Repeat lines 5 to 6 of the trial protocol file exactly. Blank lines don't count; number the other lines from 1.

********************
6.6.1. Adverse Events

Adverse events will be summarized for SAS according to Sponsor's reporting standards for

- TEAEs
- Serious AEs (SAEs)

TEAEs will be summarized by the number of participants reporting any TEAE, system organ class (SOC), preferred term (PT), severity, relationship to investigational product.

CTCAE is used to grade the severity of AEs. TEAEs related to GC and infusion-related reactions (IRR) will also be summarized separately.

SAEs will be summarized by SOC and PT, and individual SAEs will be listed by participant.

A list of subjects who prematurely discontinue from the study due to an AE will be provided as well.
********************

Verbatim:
TEAEs will be summarized by the number of participants reporting any TEAE, system organ class (SOC), preferred term (PT), severity, relationship to investigational product.

CTCAE is used to grade the severity of AEs. TEAEs related to GC and infusion-related reactions (IRR) will also be summarized separately.